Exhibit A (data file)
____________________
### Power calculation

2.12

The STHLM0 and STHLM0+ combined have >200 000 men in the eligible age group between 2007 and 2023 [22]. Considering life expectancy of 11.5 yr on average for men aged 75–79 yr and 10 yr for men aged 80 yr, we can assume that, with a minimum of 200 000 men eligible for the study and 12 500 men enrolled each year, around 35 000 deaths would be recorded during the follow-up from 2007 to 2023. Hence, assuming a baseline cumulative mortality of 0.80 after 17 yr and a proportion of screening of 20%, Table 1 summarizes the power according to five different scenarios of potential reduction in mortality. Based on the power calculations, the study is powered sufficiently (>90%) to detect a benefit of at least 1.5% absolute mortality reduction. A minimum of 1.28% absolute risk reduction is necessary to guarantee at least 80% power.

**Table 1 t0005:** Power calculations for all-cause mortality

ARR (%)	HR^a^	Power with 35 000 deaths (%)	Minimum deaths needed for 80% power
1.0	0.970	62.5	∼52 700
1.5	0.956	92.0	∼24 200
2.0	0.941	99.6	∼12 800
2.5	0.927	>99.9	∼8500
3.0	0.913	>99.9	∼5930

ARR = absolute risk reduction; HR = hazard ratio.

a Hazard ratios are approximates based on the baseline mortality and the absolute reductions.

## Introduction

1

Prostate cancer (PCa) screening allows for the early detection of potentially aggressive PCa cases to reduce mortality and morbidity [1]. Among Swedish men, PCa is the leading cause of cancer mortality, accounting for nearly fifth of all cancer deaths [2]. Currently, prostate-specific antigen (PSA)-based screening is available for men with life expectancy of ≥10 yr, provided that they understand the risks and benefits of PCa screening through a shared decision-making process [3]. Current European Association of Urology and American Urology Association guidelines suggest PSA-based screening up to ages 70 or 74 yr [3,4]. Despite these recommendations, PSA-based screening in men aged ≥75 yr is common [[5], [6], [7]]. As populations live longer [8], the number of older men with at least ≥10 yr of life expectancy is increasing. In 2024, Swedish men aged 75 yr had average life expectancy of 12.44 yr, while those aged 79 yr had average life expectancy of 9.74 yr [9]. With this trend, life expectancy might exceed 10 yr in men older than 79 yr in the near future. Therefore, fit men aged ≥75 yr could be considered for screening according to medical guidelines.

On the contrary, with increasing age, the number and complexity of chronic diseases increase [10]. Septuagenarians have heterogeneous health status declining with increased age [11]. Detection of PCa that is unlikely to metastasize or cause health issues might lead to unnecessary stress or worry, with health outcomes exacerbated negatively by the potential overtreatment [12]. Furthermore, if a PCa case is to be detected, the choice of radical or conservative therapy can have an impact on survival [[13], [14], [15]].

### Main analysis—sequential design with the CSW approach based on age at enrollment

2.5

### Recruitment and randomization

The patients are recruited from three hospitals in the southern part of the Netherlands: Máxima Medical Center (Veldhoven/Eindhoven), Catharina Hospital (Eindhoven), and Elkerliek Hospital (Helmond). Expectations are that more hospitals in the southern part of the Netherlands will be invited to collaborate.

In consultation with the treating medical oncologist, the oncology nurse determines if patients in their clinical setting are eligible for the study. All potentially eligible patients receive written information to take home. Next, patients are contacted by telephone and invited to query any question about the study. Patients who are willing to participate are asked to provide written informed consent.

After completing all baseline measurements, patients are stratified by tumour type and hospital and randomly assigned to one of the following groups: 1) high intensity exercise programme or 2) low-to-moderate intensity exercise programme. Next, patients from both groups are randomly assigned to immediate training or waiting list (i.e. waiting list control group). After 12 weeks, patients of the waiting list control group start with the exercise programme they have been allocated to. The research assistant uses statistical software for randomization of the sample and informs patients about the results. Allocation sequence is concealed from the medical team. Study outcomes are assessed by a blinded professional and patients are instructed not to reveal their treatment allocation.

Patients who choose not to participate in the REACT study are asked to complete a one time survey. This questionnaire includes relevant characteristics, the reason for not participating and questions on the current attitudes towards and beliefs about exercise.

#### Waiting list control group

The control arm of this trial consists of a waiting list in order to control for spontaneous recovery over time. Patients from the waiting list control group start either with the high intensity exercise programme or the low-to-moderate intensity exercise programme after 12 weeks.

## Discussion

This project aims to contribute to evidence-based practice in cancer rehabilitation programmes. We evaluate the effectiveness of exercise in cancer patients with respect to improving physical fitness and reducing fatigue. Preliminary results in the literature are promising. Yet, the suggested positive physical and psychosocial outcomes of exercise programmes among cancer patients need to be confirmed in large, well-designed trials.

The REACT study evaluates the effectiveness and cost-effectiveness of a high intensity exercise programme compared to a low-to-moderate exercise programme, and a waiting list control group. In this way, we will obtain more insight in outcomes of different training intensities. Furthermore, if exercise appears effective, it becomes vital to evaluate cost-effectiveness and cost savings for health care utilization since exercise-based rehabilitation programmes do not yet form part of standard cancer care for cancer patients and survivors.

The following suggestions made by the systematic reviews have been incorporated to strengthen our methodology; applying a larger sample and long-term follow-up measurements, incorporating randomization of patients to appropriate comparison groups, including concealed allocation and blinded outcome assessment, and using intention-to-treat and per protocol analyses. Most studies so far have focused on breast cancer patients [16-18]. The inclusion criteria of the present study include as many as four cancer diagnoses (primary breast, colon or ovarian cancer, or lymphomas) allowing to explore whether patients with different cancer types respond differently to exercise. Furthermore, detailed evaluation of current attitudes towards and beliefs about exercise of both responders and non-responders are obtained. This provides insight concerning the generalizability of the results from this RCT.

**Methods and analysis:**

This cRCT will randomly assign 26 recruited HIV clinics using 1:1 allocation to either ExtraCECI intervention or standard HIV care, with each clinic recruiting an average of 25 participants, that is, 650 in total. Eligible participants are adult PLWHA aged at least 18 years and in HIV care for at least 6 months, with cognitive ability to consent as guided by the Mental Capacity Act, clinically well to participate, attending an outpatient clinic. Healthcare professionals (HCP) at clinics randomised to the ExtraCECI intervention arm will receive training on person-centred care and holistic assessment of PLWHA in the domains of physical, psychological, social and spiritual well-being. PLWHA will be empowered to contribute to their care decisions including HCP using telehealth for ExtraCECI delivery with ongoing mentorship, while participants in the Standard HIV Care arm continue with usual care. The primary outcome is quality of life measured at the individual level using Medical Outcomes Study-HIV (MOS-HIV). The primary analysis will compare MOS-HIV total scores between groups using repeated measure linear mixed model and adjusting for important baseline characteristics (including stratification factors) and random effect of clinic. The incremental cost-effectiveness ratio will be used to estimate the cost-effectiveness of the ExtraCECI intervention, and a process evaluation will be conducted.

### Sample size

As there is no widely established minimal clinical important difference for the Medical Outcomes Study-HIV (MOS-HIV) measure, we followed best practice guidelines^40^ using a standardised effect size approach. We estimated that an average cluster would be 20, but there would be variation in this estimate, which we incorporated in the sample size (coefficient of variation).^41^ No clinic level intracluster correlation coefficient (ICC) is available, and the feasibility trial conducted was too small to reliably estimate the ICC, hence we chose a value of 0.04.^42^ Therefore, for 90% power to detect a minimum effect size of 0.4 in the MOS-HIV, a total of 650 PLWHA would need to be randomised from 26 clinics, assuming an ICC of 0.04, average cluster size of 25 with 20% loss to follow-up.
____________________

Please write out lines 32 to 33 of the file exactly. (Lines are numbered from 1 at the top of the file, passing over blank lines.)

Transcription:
### Sample size

As there is no widely established minimal clinical important difference for the Medical Outcomes Study-HIV (MOS-HIV) measure, we followed best practice guidelines^40^ using a standardised effect size approach. We estimated that an average cluster would be 20, but there would be variation in this estimate, which we incorporated in the sample size (coefficient of variation).^41^ No clinic level intracluster correlation coefficient (ICC) is available, and the feasibility trial conducted was too small to reliably estimate the ICC, hence we chose a value of 0.04.^42^ Therefore, for 90% power to detect a minimum effect size of 0.4 in the MOS-HIV, a total of 650 PLWHA would need to be randomised from 26 clinics, assuming an ICC of 0.04, average cluster size of 25 with 20% loss to follow-up.